Furnished versus Unfurnished
Renters will often be faced with the decision of whether to opt for a furnished apartment or an unfurnished apartment. The majority of apartments available for rent are likely to be unfurnished apartments but there are some apartments which are available with furnishings. There are some situations in which it makes sense to choose a furnished apartment. Likewise there are situations in which a furnished apartment is not a good idea. This article will discuss these situations in an effort to assist the reader in determining whether or not it is better to rent a furnished apartment or an unfurnished apartment.
A furnished apartment may mean different things to different people. Some renters may expect a furnished apartment to have each and every room completely furnished with every possible piece of furniture. Typical furnishings may include a bed, a dresser, nightstands, alarm clock with built in radio, a television, stereo equipment, DVD player, an entertainment center, couch, coffee table, end tables, kitchen table and kitchen chairs. It may also include dining room furniture such as a dining room table, chairs and a curial cabinet. Others may assume a furnished apartment includes only the necessary furnishings such as a bed, couch, kitchen table and chairs. This essentially eliminates all electrical equipment as well as furniture deemed to be decorative in nature such as a coffee table, end tables or nightstands.
When is a Furnished Apartment a Good Idea?
A furnished apartment is a good idea for recent college graduates who lived on campus in a dorm room prior to graduation. These students likely have very little furniture of their own. In this case, renting a furnished apartment may be more economical than purchasing enough furniture to live comfortably in the apartment.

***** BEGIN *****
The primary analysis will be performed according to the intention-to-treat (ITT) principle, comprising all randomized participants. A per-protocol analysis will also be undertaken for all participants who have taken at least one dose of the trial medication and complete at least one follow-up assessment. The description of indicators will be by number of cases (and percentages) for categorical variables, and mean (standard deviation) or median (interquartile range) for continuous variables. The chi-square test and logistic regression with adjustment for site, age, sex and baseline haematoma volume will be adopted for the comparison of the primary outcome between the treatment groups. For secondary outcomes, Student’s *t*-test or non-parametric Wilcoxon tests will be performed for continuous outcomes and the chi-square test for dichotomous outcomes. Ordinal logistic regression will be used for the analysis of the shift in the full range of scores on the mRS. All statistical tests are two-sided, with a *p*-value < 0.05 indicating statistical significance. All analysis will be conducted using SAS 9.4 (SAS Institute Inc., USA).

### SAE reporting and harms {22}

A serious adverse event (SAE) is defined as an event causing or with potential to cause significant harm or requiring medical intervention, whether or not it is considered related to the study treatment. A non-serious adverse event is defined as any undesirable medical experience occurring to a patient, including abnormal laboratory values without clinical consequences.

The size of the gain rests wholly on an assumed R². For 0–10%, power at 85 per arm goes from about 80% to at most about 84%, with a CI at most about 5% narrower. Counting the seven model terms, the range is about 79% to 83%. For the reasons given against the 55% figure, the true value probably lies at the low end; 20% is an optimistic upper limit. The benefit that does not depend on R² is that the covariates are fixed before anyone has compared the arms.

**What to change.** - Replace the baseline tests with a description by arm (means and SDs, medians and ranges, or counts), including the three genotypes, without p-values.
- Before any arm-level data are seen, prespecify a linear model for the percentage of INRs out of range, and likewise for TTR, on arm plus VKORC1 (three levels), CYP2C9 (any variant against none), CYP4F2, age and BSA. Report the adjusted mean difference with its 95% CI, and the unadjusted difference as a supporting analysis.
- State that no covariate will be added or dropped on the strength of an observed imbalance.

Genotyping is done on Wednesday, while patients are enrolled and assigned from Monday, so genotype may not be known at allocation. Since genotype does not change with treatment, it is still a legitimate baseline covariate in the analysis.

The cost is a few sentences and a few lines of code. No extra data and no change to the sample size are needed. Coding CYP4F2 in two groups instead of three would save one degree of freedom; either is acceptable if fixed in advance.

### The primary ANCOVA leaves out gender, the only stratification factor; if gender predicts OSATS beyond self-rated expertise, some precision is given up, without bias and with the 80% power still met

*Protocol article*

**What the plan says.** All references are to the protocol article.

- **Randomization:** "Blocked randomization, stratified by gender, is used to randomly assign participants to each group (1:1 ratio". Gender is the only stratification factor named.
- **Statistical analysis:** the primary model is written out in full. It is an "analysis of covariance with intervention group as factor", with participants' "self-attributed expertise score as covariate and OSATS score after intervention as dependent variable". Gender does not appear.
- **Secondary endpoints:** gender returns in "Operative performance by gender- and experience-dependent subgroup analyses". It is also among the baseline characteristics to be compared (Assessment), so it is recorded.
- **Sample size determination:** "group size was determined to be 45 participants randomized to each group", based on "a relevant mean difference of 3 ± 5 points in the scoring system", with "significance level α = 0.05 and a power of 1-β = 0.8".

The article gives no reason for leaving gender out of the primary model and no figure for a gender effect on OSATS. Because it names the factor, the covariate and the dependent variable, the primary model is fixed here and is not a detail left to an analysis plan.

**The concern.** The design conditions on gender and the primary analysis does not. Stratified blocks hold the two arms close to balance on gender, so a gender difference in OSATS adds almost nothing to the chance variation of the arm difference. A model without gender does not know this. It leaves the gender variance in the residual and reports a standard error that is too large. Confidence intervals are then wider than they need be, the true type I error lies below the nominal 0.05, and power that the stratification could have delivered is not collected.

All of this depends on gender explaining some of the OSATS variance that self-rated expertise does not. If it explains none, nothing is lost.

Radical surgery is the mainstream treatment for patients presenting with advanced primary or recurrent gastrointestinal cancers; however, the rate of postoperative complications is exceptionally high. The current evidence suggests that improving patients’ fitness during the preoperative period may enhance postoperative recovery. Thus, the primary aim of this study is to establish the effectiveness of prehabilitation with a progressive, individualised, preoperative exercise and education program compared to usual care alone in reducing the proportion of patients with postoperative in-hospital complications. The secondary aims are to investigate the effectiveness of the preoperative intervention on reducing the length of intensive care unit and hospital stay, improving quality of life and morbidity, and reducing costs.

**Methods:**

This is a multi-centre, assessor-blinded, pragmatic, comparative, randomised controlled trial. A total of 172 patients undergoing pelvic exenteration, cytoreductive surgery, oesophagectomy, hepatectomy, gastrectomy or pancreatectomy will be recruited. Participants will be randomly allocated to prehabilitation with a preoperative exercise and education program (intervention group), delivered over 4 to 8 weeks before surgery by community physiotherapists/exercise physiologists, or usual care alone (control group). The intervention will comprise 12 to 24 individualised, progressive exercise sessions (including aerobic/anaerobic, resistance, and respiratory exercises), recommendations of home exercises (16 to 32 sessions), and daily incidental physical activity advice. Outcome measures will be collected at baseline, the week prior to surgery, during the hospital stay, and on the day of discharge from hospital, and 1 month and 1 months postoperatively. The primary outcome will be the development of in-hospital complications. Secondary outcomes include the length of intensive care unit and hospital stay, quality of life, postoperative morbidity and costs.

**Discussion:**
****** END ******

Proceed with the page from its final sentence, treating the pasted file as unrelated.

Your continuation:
The overall cost of a furnished apartment may be higher in the long run because the renter may pay more but those who are unable to pay a great deal of money upfront to furnish an apartment might not mind paying this additional amount. For these renters, they are not likely to notice the impact of a slightly higher monthly rent payment but they would definitely feel the impact of significant purchases such as a bed, couch or dining room set.
When is an Unfurnished Apartment a Good Idea?
There are certain situations in which an unfurnished apartment is a good idea. This includes a situation where the renter has already accumulated enough furniture to furnish the entire apartment. In this case, selecting a furnished apartment would not make sense because the renter would have to find a location to store either his own furniture or the furniture supplied by the apartment complex. The cost of storage can add up very quickly. Additionally, the renter probably pays a higher rent to stay in a furnished apartment.
An unfurnished apartment is also a good idea when the renter currently does not have any furniture but is looking forward to purchasing furniture and has already saved up enough money to make these purchases. In this situation the renter will likely select an unfurnished apartment and plan on shopping for furniture almost immediately after taking possession of the rental property.
Storing Extra Furniture
Renters who opt for a fully furnished apartment when they already have a sufficient amount of furniture have to determine what they will do with their furniture while they are staying in the rental apartment. The options are basically as follows:
* Sell or give away all currently owned furniture
* Store your own furniture
* Store the furniture which comes with the apartment
While each of the above options is certainly valid, the renter should seriously consider whether or not they want to pay additional storage fees just to rent a furnished apartment. Renters who plan to sell or donate their current furniture do not face this dilemma but those who plan to store one set of furniture should carefully consider the price of storage. They should also consult with the leasing agent to determine if there are any contract items which prohibit placing furniture owned by the apartment complex in an offsite storage facility. There may be provisions which allow for these items to be stored but require them to be stored onsite.